The ‘He Economy’ Is Luxury’s Next Big Thing

Key Takeaways: 

  • Brands’ value propositions have shifted away from catering to stereotypes and towards re-defining masculinity, breaking gender boundaries, and embracing fluidity.

  • Even when it comes to male fashion, streetwear is still a golden ticket for luxury houses wanting to tap young male consumers in China, and beauty, fragrance, and grooming products are all significant growth engines.

  • The biggest challenge for brands seeking a place in this market will be to create dynamic and relatable content for online platforms that’s aimed at their target male consumers.

Male Chinese consumers have historically ranked at the bottom of the market value chain after women, children, and even pets. Yet, male consumption has been underestimated over the past few decades. And now, the “He Economy” has fully emerged in post-COVID-19 China, becoming even more powerful than its female counterpart.

According to a paper titled Analysis of Luxury Goods Consumption in China’s Lower-tier Cities, which was released by Deloitte and SECOO, the number of the country’s male consumers has surpassed female consumers in terms of online luxury purchases.

Thanks to China’s shift away from traditional masculinity and towards a more fluid and inclusive definition — as well as its growing disposable income — the He Economy now offers many untapped opportunities for luxury brands. Jing Daily takes a look at how they can best reach and decode the nuances of this demographic.

A reconstruction of the male stereotype

As in many other parts of the world, masculine stereotypes are undergoing a radical transformation in China. As such, marketers’ understanding of the male consumer has been shaken up, and they have been forced to reconsider Chinese male habits. Today, these men take more care of their appearance and seek a more polished look in their professional and daily lives.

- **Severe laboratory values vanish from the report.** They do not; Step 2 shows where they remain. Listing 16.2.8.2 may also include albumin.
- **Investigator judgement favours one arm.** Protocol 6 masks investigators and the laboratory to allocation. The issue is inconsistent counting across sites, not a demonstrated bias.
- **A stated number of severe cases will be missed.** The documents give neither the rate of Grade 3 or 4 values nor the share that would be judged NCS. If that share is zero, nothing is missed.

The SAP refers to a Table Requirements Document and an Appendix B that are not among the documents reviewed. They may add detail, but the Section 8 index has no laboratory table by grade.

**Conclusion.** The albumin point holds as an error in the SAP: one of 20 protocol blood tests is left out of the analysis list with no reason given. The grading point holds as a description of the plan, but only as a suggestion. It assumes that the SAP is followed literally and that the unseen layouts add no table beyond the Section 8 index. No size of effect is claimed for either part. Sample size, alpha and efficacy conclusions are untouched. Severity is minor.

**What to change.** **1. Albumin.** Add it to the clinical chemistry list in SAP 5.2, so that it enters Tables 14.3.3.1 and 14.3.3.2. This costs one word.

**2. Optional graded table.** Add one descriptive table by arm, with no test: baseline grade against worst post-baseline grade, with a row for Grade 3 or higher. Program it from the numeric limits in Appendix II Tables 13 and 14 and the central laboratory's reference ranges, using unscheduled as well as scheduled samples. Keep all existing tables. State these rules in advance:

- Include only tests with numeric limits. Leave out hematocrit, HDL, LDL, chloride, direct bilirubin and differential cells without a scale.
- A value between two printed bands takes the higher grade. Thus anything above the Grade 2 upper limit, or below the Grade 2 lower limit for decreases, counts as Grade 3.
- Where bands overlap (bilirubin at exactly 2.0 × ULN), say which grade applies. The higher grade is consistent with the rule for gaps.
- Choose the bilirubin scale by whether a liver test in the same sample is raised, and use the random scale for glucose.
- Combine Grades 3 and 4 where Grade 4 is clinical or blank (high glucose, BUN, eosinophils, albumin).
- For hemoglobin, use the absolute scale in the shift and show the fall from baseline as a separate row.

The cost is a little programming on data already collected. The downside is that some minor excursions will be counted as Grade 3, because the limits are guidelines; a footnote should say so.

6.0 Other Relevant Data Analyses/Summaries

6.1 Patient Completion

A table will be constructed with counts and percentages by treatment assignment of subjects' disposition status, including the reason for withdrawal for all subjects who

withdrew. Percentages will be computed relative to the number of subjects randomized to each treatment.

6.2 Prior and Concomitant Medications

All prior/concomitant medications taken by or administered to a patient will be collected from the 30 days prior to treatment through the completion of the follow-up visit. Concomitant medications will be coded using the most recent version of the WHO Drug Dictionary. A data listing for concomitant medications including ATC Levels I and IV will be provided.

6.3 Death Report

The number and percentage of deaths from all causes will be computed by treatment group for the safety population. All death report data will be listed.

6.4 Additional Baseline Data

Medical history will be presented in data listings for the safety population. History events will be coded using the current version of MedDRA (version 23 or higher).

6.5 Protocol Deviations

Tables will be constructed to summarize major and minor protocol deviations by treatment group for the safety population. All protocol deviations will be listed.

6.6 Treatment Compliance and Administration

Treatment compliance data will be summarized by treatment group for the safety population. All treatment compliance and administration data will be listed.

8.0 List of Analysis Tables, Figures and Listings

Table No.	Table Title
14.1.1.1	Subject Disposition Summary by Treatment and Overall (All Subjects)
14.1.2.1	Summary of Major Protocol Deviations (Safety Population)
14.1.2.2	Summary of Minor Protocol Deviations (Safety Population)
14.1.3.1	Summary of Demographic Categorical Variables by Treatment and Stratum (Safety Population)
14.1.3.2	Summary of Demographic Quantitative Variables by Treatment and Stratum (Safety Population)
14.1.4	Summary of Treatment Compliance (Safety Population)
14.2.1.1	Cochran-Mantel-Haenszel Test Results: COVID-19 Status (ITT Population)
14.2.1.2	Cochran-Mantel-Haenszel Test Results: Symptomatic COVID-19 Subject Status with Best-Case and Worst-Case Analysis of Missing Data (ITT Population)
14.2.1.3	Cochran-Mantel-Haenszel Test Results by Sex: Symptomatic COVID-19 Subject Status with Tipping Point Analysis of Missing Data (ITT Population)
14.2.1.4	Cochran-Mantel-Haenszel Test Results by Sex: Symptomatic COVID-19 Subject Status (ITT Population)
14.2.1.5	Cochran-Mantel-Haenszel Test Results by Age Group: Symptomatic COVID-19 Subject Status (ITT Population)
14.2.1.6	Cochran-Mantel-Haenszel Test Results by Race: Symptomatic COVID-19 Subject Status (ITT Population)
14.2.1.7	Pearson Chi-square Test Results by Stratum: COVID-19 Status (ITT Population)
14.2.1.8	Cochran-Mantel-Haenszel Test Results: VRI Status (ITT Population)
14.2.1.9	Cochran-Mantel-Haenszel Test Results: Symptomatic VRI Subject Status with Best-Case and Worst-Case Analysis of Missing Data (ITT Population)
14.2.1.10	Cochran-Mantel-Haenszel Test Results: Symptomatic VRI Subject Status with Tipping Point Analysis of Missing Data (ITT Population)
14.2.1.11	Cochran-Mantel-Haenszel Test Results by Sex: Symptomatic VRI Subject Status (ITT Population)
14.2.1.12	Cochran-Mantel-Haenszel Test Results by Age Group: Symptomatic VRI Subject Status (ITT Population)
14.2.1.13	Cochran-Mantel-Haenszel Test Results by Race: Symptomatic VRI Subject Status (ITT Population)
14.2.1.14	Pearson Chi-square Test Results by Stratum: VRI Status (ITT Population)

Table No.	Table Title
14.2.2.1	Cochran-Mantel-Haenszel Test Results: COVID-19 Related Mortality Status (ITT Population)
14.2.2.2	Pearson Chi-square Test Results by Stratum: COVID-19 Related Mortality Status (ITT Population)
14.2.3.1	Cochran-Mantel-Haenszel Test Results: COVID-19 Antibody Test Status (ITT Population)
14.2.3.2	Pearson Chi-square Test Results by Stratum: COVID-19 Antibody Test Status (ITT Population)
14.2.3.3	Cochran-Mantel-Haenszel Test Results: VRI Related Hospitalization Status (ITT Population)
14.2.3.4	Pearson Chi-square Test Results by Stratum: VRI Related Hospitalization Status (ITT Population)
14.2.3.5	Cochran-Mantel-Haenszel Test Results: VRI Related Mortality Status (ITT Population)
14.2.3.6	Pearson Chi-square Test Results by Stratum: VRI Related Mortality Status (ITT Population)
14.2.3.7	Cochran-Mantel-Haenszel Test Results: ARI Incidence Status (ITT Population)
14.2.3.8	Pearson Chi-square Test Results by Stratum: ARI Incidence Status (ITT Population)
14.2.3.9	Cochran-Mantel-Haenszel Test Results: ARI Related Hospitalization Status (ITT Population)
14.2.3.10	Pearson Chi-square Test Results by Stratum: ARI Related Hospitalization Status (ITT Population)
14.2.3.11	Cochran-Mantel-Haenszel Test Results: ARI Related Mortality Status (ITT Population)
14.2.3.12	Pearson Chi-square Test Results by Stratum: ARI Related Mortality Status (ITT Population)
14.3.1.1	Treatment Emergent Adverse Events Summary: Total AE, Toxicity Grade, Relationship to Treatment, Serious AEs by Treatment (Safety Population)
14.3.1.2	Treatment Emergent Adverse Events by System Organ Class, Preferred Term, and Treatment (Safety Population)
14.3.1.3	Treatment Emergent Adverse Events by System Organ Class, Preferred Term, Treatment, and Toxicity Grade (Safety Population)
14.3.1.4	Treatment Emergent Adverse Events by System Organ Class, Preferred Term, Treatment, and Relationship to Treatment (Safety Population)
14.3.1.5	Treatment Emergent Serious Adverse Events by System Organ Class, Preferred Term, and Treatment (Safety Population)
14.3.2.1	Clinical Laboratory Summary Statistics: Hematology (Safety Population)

Recently, brand campaigns designed to encourage men to transcend cultural norms have surged in China’s social arena. A project initiated by the Chinese qualitative consumer insights and youth marketing consulting agency Youthology — appropriately titled Wake Up, Guys — explores how brands and their male customers shape each other.

According to Youthology, brands’ value propositions have shifted from catering to old-fashioned stereotypes to redefining the concept of masculinity by breaking boundaries and embracing gender fluidity.

This direction has been aided by evolving social media perspectives and celebrity endorsements of fashion and luxury brands. Younger men, in particular, have been exposed to lifestyle and fashion content on social media that challenges the binary aspects of genders.

KOLs are also ushering in this transformation. Jia Zhang (@JZ on Little Red Book) shares outfits, grooming & fragrance products, and style tips for men on his social platforms. Content like Zhang’s is fast becoming the norm, not only contributing to a more dynamic male consumption landscape but also sparking opportunities for brands to leverage this newfound openness.

Jia Zhang

Chinese influencer Jia Zhang shares his favorite branded candles on Little Red Book. Photo: Little Red Book.

The craze for luxury and streetwear crossovers

The influence of KOL and celebrity social posts on Chinese male consumers extends beyond emphasizing physical appearance. Men’s wardrobes are also transforming. Business suits are disappearing, as men of all ages adopt a more casual approach to dressing.